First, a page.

From Homefront to Battlefront
When the United States declared war in April 1917, the U.S. Army had fewer than 130,000 men. By the end of the war, 4.7 million Americans would serve in the military, two million of them in Europe.
While many Americans volunteered or were activated with National Guard units, most were draftees. The "doughboys," as all American soldiers were known, represented nearly every segment of America's population: Ivy League blue bloods and working-class laborers, country boys and city dwellers, grandsons of enslaved people and grandsons of Civil War veterans.
Typical recruits trained for six months, then boarded trains to the East Coast and sailed for Europe. There they received additional training from combat-experienced British and French NCOs and officers before moving up to the front.
On arrival in the war zone, American doughboys entered a war of unprecedented destruction. Armies fought on a scale never seen before, and the fighting included advanced new weaponry such as machine guns, tank, airplanes, and poison gas. Because of increases in range, explosive power, and rate of fire, artillery caused the most
Adding the more misery to a world devastated by war, a deadly influenza pandemic struck in 1918-1919. The virus traveled overseas with U.S. troops, and spread rapidly across Europe and the rest of the world. Tens of millions died, including some 50,000 doughboys and another 600,000 back home.
The homefront was just as important in supporting Allied victory. For the first time, the scale of the conflict required the government to organize the economy for war. The War Industries Board set production standards and coordinated railroads and shipping. The National War Labor Board secured the cooperation of American workers by setting higher wages and an eight-hour workday. The government financed the war effort with war bonds and a new personal income tax.
Gaining unity on the homefront required almost as much government attention. The Committee on Public Information produced articles, posters, pamphlets, movies, and speeches to promote the Allied cause. The government suppressed dissent, and passing the Espionage Act which gave the government broad powers to inspect mail and the Sedition Act which made it illegal to speak against the war.
"Your soldiers were superb. They came to us young, enthusiastic, and carried forward by a vigorous idealism, and they marched to battle with admirable gallantry. Yes they were superb. There is no other word."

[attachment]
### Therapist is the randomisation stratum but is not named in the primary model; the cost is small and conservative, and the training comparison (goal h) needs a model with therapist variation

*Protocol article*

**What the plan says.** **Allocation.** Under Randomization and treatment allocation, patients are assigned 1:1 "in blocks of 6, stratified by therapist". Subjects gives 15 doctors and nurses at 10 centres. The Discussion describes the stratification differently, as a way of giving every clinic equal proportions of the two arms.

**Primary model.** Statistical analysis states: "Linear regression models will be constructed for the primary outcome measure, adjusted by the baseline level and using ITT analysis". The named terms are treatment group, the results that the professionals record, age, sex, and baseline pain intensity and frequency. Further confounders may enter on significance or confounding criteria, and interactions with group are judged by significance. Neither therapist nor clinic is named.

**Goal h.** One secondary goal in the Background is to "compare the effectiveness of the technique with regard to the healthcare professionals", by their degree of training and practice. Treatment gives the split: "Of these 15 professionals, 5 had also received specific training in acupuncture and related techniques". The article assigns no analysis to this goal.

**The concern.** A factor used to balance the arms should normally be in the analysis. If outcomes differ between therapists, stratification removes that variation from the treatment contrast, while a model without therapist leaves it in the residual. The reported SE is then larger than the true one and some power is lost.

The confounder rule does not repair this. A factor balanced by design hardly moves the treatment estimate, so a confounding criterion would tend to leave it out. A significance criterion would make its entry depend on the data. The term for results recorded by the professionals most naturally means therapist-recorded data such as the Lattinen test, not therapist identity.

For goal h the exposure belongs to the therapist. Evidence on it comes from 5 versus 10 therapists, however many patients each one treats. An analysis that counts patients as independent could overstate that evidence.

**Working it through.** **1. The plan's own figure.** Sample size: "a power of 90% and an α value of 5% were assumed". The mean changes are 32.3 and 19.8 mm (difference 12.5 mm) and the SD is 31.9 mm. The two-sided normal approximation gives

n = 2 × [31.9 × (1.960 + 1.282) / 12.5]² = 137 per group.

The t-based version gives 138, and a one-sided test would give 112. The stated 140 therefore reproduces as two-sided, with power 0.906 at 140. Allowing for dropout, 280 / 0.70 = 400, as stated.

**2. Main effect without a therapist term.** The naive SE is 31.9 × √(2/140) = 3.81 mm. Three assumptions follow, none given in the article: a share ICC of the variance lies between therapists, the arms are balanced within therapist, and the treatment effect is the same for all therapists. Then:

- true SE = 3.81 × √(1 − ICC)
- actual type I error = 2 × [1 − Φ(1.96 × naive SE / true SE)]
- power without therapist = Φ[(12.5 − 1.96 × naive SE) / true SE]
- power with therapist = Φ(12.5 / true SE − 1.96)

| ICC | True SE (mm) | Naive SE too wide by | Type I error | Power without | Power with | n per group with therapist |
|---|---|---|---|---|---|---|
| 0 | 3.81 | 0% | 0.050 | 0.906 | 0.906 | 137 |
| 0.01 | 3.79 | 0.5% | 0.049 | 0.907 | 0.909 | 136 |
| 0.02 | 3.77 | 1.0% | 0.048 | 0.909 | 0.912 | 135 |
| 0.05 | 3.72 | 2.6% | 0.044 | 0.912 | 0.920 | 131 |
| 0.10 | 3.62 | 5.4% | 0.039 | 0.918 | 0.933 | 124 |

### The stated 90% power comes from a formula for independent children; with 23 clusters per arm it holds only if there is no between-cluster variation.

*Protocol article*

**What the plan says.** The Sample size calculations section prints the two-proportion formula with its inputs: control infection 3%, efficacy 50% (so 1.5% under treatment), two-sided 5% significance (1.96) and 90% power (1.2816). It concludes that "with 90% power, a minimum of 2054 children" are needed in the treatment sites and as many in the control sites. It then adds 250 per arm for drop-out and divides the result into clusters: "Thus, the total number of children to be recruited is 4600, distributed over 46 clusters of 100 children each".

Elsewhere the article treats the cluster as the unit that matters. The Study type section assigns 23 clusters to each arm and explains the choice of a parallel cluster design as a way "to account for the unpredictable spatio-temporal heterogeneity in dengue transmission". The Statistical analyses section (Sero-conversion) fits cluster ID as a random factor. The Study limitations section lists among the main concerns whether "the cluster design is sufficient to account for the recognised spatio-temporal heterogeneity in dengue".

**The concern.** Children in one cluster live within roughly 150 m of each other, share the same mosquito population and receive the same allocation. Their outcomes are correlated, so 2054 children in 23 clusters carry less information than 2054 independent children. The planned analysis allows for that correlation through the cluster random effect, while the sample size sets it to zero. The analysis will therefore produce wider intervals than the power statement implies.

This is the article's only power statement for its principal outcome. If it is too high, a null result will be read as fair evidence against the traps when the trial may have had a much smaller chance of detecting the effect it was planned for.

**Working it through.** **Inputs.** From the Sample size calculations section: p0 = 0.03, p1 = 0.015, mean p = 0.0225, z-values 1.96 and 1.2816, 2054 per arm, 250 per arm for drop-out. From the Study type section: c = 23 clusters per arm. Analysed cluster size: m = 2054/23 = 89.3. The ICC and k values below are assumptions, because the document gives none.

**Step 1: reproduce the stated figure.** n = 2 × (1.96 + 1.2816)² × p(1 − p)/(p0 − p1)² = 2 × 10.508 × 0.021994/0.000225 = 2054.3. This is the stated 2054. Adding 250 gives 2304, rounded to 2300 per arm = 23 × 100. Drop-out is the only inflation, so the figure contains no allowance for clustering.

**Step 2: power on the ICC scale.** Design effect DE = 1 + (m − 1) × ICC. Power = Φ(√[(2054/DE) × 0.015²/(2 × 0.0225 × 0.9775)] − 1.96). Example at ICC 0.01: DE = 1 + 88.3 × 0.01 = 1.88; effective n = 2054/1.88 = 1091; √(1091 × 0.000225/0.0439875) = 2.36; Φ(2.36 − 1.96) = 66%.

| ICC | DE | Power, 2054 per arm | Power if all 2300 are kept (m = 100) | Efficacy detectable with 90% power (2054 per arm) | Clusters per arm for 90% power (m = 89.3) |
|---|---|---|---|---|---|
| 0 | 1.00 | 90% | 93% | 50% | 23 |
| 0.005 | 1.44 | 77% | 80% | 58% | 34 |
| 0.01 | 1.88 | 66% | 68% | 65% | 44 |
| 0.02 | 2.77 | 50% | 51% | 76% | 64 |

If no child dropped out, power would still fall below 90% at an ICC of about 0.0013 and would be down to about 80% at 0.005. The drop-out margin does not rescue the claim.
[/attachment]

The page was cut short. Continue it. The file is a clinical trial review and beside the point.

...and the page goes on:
French Marshal Ferdinand Foch, January 15, 1919
Erected 2021 by World War I Centennial Commission, American Battle Monuments Commission.
Topics. This historical marker is listed in these topic lists: Civil Rights • Government & Politics • War, World I. A significant historical date for this entry is January 15, 1919.
Location. 38° 53.763′ N, 77° 1.961′ W. Marker is in Federal Triangle in Washington, District of Columbia. Marker is on Pennsylvania Avenue Northwest just west of 14th Street Northwest, in the median. Touch for map. Marker is at or near this postal address: 1400 Pennsylvania Avenue NW, Washington DC 20004, United States of America. Touch for directions.
Other nearby markers. At least 8 other markers are within walking distance of this marker. Americans All (here, next to this marker); The AEF in the Great War, 1917-1918 (here, next to this marker); Armistice and Legacy (here, next to this marker); Beyond the AEF (here, next to this marker); A Soldier's Journey (here, next to this marker); World War I, 1914-1917 (here, next to this marker); World War I Remembered (here, next to this marker); World War I Memorial (here, next to this marker). Touch for a list and map of all markers in Federal Triangle.
Additional keywords. PTSD, mental illness, suppression of free speech, suppression of dissent
Credits. This page was last revised on April 18, 2021. It was originally submitted on April 18, 2021, by Devry Becker Jones of Washington, District of Columbia. This page has been viewed 38 times since then. Photo 1. submitted on April 18, 2021, by Devry Becker Jones of Washington, District of Columbia.